Mackay’s Richard is first-rate. He captures his love of dissembling, his will to power, his desire to control others. He is convincing as seducer, plotter and fighter. He looks unnerving with his peroxide blond crew-cut and his withered arm, uneven gait and his cold dead eyes. Too many Richards play to the gallery and go for easy laughs. There are witty line readings (and, I thought, the occasional odd emphasis) but this production mercifully doesn’t overdo the comedy; this Richard is a black magician sending his family to their deaths. The production makes clear that the violence of the play is a continuation of past killings and betrayals, that something is rotten in the state of England.
One advantage of not casting a big name is that other characters come more strongly into focus and can hold their own on the stage with Richard. Paul Currier gives a fine performance as the smooth-tongued Buckingham, whom Richard calls “my other self”, as they plot his rise together. This play has great parts for women, which is one reason why it is a shame that two recent major productions have been all-male (one of them by a company seemingly committed to the notion that there simply aren’t enough good roles for men in classical theatre), and Dorothea Myer-Bennett (as Queen Anne), Lisa Kay (as Queen Elizabeth) and Nicky Goldie as the (Duchess of York) all give strong performances (Queen Margaret has been cut). And Tobacco Factory regulars such as Christopher Bianchi, Peter Clifford and Alan Coveney give vivid support.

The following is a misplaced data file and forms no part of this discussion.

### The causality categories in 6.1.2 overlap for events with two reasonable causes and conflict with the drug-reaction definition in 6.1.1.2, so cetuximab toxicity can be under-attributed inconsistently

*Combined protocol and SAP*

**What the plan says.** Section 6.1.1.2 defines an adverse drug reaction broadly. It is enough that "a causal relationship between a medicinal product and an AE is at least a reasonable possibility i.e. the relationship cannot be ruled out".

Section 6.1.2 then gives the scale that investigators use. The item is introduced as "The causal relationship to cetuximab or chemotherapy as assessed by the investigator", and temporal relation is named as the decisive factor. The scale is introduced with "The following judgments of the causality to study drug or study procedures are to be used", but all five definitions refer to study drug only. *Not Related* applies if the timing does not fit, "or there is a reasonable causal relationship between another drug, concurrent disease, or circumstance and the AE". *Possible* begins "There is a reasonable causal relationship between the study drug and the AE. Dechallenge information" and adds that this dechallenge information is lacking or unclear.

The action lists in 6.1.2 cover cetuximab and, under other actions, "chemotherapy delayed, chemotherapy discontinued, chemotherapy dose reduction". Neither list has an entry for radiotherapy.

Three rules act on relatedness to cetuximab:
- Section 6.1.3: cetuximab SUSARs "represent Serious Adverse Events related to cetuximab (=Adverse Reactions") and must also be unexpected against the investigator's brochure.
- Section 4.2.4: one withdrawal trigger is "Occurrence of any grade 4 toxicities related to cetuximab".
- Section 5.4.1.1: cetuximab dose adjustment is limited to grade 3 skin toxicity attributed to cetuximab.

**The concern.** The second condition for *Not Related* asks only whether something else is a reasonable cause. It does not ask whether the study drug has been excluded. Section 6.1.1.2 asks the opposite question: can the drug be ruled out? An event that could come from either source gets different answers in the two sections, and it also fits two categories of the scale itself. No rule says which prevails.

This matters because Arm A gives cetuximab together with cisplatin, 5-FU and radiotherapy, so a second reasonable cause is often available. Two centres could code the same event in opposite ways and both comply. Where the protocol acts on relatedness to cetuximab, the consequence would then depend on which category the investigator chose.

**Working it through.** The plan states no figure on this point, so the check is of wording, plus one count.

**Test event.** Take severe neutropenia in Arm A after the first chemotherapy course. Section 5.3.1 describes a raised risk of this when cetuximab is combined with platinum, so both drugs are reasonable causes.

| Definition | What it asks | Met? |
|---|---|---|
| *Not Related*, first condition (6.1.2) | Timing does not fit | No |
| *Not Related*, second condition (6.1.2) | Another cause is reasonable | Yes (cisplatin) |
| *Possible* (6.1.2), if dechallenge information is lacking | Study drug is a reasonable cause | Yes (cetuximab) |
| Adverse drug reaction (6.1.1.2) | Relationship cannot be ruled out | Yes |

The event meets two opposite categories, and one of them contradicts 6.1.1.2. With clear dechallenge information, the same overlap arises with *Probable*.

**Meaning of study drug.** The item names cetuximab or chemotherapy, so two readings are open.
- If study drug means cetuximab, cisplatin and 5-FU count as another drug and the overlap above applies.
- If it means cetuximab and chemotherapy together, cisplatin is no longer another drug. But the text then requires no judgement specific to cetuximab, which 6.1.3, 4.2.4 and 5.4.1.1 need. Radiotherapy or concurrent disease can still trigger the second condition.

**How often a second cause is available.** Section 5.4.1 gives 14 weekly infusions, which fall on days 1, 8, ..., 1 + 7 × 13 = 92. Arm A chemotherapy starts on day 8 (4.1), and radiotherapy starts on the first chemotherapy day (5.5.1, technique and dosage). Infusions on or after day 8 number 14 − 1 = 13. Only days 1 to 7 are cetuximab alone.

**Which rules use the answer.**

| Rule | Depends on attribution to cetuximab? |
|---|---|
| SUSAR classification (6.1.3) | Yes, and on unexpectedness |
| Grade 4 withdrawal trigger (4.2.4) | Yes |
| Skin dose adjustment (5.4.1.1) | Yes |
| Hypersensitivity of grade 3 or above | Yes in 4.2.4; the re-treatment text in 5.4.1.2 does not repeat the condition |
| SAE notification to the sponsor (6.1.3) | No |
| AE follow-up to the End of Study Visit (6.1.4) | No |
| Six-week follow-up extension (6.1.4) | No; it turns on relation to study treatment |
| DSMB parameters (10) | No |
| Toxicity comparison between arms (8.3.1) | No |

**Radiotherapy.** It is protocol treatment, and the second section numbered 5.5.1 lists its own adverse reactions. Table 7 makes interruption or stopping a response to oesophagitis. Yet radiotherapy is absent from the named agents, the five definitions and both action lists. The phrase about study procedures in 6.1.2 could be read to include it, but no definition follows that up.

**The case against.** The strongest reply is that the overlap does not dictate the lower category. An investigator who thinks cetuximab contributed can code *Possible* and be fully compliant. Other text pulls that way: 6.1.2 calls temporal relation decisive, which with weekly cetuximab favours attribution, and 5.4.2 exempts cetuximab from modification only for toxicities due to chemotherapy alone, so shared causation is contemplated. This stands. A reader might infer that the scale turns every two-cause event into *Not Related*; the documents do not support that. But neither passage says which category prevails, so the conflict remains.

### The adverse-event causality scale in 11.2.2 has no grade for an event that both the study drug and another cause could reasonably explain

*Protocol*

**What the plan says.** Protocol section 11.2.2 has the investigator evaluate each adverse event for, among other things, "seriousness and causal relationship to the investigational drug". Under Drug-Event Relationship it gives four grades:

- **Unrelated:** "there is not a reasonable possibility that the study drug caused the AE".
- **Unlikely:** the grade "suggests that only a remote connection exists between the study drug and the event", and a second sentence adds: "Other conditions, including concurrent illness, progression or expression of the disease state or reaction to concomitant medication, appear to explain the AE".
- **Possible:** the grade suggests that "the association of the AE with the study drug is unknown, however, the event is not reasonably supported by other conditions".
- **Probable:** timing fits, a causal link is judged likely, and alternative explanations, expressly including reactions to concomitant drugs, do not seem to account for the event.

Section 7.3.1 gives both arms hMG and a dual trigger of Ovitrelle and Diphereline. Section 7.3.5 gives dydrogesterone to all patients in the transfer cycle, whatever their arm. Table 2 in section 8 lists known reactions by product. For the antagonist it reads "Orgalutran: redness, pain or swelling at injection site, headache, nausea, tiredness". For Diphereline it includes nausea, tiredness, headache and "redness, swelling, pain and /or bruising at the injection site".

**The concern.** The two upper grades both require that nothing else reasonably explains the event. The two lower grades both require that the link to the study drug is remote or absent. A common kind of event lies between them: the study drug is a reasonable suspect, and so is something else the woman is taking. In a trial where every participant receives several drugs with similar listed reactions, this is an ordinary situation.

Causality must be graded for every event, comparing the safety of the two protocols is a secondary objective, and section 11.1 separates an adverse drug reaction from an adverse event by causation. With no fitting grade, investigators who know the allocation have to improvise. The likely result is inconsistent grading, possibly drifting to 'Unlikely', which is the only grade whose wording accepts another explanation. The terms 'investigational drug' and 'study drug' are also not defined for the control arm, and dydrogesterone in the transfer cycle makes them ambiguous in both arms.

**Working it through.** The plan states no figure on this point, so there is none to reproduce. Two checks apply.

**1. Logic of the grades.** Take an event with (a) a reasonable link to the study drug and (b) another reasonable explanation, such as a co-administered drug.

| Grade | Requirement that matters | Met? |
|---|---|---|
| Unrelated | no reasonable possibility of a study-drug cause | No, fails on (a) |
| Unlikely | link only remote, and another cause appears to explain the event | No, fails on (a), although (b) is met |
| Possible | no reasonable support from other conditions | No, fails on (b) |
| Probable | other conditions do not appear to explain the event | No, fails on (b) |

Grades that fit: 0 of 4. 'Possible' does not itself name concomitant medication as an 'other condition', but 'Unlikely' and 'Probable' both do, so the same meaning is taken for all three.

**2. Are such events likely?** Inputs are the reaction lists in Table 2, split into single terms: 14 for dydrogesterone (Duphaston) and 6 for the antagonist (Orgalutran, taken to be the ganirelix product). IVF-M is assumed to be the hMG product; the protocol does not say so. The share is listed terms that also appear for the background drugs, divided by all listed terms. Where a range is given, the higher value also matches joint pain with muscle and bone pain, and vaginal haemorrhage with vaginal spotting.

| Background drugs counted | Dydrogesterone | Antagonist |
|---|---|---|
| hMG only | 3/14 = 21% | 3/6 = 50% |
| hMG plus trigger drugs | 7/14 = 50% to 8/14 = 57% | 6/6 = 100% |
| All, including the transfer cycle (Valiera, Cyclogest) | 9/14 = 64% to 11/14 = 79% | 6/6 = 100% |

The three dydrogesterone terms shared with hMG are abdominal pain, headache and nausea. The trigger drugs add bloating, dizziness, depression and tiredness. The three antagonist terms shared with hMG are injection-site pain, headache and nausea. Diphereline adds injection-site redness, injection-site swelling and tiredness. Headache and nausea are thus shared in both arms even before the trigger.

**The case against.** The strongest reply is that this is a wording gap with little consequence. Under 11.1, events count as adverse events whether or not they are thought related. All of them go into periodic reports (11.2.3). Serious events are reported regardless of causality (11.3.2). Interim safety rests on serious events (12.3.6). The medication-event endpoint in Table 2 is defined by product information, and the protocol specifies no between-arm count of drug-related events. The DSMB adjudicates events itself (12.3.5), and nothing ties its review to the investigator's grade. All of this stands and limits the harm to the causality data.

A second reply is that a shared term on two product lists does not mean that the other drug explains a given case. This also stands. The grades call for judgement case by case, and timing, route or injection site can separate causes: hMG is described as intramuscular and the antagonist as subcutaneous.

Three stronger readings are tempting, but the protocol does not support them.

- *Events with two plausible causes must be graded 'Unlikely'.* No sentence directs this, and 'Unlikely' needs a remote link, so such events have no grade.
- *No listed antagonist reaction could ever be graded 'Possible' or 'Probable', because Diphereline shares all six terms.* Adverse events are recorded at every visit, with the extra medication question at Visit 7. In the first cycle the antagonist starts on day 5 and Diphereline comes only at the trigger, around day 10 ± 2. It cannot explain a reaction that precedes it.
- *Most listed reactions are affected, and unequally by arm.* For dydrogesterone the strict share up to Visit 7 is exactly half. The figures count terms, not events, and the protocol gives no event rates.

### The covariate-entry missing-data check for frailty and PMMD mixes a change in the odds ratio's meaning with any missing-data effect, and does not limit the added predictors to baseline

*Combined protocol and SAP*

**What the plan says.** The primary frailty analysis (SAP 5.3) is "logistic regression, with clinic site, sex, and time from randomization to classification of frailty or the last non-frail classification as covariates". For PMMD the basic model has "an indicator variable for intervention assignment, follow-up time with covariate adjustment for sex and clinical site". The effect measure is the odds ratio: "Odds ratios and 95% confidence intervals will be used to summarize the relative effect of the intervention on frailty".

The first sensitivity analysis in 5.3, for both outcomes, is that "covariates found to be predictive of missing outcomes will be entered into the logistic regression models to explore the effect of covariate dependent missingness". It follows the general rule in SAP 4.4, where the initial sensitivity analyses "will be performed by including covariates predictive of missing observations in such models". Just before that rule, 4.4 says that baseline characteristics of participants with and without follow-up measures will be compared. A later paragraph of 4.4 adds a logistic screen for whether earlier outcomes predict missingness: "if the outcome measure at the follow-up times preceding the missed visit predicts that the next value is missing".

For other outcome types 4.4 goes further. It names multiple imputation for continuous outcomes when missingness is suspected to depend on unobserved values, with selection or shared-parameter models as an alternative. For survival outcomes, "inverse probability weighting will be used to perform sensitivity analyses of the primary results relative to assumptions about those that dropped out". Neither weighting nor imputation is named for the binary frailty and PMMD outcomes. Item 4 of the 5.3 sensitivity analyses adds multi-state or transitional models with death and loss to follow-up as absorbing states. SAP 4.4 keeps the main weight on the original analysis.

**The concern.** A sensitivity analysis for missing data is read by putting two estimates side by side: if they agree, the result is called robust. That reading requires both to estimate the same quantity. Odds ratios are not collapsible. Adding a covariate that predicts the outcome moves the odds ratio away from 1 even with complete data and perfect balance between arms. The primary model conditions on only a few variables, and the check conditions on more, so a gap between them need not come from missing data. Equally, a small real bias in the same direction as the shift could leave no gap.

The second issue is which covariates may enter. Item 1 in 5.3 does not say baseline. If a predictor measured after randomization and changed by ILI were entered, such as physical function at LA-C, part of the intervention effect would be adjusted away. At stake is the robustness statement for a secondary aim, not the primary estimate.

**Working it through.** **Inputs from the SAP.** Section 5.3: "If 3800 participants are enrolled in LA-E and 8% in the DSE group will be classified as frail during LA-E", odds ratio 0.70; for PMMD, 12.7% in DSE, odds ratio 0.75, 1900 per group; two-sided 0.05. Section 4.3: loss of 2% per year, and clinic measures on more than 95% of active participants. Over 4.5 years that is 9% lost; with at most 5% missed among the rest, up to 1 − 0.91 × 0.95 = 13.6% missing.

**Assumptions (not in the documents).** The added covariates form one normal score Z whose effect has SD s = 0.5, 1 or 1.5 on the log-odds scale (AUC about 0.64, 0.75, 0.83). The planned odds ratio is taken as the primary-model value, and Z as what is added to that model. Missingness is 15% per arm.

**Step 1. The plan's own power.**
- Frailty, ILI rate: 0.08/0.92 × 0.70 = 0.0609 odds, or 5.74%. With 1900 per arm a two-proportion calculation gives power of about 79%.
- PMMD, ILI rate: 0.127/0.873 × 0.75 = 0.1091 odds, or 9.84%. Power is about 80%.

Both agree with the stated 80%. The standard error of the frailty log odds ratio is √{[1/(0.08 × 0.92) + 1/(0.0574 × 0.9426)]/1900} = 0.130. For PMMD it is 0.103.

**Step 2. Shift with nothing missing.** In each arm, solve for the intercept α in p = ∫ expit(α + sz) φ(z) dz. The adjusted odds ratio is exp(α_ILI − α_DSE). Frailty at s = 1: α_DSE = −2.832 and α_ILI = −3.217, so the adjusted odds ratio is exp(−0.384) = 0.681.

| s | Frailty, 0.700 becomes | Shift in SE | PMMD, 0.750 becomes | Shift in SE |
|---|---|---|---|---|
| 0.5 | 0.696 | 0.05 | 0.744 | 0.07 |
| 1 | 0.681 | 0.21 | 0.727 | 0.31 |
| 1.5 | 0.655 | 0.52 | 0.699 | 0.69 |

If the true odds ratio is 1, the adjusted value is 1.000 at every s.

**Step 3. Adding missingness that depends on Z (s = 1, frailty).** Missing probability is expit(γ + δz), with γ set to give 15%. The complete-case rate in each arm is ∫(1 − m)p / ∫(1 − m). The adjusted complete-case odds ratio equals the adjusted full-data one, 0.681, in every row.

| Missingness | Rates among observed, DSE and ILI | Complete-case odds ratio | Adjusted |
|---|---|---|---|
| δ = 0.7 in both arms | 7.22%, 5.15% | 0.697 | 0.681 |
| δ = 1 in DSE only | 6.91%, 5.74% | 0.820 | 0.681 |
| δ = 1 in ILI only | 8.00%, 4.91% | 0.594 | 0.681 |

The intimacy of the venue and the in-the-round staging add to the intensity of the evening. The stage design is simple, the costumes beautiful (Harriet de Winton is the designer). As always with this company the emphasis is on the actors and the language with the result that character is illuminated and the thrilling story is told with clarity and pace.